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Newbie using Handler 210 for 18g floor pans

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  • Newbie using Handler 210 for 18g floor pans

    Today was my first time using my Handler 210 and my first ever welding experience. I started by laying tacks and beads on 3/8 steel scrap. Then I moved to 18g scrap sheet metal for practice before starting on my floor pans. Boy, it's a lot harder to weld on the thin stuff! My first attempt blew thru the metal. I kept playing with the settings until I could get a good tack. Ended up switching between 1 & 2 and speeds between 30 and 50. I noticed when I used higher voltage I would get that nice high speed sizzle sound but it was more likely to blow thru the metal. When I lowered the settings the sound was like a slow sizzle with occasional pop but it didn't make holes. At this point I'm unsure of my settings or what to listen or look for. Any tips would be appreciated.

  • #2
    Welding thin stuff is very difficult, so don't feel bad. On my HH180, I find I actually do better with "50" speed than with slower, and I run that at #1 power setting.

    Be carefiul not to "over-prep" your material, becaus ethat makes it thinner.

    Slit, then flatten out a copper pipe fitting to make a copper backing strip (bend the edge and hold with a small pair of Vice Grips), but I use strips of scrap sheet metal whenever I can, and just let them get welded in...if you are not doing a full-blown resto, they'll be fine, once covered with undercoat spray.

    I alo like to 'under-cut" the hole in the old floor to provide lip to both support the new pns going in, plus give a nice shelf to plug weld through the new to the old (That works great!) put lots of sheet metal screws (or Cleckos, if you have them) around the edge to keep the new pan from turning into a potato chip, then remove them and tack the oles shut (also plug welding as you go!).

    I also keep a Windex trigger spray bottle filled with water to keep it all cooled down as I go.
    "Good Enough Never Is"

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    • #3
      That sounds like great advice! I can't wait to try it out in the morning.

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      • #4
        They sell an air operated tool for sheetmetal that has a punch on one side and a flanging die on the other that works great for plug welding sheetmetal floor pans.

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        • #5
          You didnt say what wire you are using but .024 is where its at!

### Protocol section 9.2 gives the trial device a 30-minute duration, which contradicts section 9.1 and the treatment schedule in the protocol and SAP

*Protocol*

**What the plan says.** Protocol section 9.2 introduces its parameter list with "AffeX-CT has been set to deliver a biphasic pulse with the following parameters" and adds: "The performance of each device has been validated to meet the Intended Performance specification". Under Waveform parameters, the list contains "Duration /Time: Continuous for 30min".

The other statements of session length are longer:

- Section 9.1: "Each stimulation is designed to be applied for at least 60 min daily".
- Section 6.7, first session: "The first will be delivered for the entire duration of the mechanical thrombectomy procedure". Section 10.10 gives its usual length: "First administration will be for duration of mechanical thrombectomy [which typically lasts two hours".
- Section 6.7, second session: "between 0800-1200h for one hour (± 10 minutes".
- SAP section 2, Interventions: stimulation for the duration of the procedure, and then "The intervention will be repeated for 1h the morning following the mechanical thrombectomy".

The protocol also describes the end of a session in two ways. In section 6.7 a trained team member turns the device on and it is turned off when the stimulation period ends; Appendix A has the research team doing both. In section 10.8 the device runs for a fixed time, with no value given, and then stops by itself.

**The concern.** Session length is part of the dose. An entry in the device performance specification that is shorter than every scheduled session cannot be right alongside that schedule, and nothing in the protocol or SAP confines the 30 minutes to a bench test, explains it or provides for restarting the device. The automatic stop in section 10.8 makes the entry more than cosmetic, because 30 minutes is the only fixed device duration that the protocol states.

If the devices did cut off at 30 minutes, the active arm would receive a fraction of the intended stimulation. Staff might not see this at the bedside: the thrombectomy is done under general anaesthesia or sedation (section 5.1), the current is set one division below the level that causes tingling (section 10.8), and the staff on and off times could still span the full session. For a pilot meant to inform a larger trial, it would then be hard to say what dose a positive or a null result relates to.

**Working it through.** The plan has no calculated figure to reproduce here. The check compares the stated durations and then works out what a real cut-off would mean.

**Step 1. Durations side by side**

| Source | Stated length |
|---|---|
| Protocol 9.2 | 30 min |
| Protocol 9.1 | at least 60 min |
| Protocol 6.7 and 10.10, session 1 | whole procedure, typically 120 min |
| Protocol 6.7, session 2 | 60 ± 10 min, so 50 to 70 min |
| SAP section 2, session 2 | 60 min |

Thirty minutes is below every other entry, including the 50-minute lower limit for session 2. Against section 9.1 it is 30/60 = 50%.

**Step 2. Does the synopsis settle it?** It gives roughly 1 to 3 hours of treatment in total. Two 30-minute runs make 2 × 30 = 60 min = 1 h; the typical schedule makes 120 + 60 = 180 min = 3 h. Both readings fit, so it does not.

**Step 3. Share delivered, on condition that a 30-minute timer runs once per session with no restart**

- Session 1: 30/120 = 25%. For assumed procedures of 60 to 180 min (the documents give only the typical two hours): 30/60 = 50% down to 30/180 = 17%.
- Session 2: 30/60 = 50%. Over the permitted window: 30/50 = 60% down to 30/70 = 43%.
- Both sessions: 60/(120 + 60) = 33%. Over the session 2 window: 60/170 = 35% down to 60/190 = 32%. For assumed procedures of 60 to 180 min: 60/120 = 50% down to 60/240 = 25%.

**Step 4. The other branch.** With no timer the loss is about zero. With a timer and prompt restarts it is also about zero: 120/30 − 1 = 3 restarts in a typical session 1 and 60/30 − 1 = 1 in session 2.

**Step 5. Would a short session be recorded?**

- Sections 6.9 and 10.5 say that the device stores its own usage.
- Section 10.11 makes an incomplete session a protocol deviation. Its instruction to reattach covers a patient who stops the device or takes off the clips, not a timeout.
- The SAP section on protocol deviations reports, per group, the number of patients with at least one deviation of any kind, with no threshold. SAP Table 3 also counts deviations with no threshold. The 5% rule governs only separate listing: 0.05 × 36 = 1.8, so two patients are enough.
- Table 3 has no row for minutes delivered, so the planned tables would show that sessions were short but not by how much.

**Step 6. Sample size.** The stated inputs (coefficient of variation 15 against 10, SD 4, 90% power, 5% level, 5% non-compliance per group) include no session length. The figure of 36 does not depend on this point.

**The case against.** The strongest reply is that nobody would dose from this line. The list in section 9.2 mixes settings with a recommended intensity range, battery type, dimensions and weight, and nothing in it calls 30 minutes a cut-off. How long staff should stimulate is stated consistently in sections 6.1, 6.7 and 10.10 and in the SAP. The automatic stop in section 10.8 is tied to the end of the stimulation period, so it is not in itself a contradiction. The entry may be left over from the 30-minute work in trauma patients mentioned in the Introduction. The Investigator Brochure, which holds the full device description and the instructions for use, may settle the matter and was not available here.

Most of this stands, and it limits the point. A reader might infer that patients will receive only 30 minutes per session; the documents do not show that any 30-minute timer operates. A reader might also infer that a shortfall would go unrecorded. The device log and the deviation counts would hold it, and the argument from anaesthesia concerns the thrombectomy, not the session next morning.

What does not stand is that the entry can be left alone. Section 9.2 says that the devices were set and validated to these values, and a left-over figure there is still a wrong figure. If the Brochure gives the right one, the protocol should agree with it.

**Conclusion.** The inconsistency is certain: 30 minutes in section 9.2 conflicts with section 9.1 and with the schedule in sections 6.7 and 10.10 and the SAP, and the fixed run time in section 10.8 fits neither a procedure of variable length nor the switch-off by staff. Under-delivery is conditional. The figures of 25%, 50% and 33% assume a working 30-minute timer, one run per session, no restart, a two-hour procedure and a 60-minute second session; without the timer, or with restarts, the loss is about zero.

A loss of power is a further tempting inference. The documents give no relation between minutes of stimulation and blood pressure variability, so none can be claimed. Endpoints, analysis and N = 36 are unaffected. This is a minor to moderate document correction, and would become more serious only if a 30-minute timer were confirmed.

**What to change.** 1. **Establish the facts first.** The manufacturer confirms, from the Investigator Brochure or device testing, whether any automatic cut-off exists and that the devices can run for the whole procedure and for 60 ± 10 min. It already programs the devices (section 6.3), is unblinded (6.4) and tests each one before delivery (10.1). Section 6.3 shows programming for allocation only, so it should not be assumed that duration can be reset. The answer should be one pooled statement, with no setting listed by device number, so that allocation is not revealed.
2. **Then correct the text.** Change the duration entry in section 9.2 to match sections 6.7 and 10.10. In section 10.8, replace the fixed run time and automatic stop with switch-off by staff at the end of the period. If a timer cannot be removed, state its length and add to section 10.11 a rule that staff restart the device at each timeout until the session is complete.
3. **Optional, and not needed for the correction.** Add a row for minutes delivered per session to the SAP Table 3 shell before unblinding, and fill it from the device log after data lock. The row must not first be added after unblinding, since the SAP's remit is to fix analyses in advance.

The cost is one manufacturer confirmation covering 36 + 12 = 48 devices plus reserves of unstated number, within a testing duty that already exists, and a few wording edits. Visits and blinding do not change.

HH 140
          Hobart stickmate ac/dc
          Sanborn 7hp 60gal comp
          1950's Craftsman drillpress

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          • #6
            Originally posted by scapegoat View Post
            You didnt say what wire you are using but .024 is where its at!
            2nd that. I run .030 in my 175 for most normal stuff. But switch to a 1 or 2 lb spool of .023 for exhaust and sheet metal. Makes it much easier to run at the lower settings. If you are running .035 in the 210 it'd be that much worse.

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            • #7
              Gotta use .023 or 24 Or You Be Fillin In Lots Of Holes

              If you keep burning through or are having headaches with a particular area try putting a backer strip along the back of the weld and butt them together across on top of it. That will act as both a heat sink, stiffener and burn through protection. Nobody is going to see it once you prime paint and undercoat it anyways. Add it where you can or need it, no need to be continuous. I used some 3/4 by 1/8 once to manage a fender patch panel and the smallest 6013 I could lay my hands on. It worked quite well but MIG is going to be a whole lot easier for you. The best way to weld that nasty hardened stuff they use on panels is tapping the trigger like a semi auto rifle and going elsewnere doing the same and repeating all over the patch until it tacked down well. Jut keep doing it in short welds until it is complete. If you do it every day then it is fast and easy to burn it in with longer welds but if you aren't well practiced you will get warping. It's a good idea to keep anything you cut out or old fenders and such to practice and get set up on before you attack your project.

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              • #8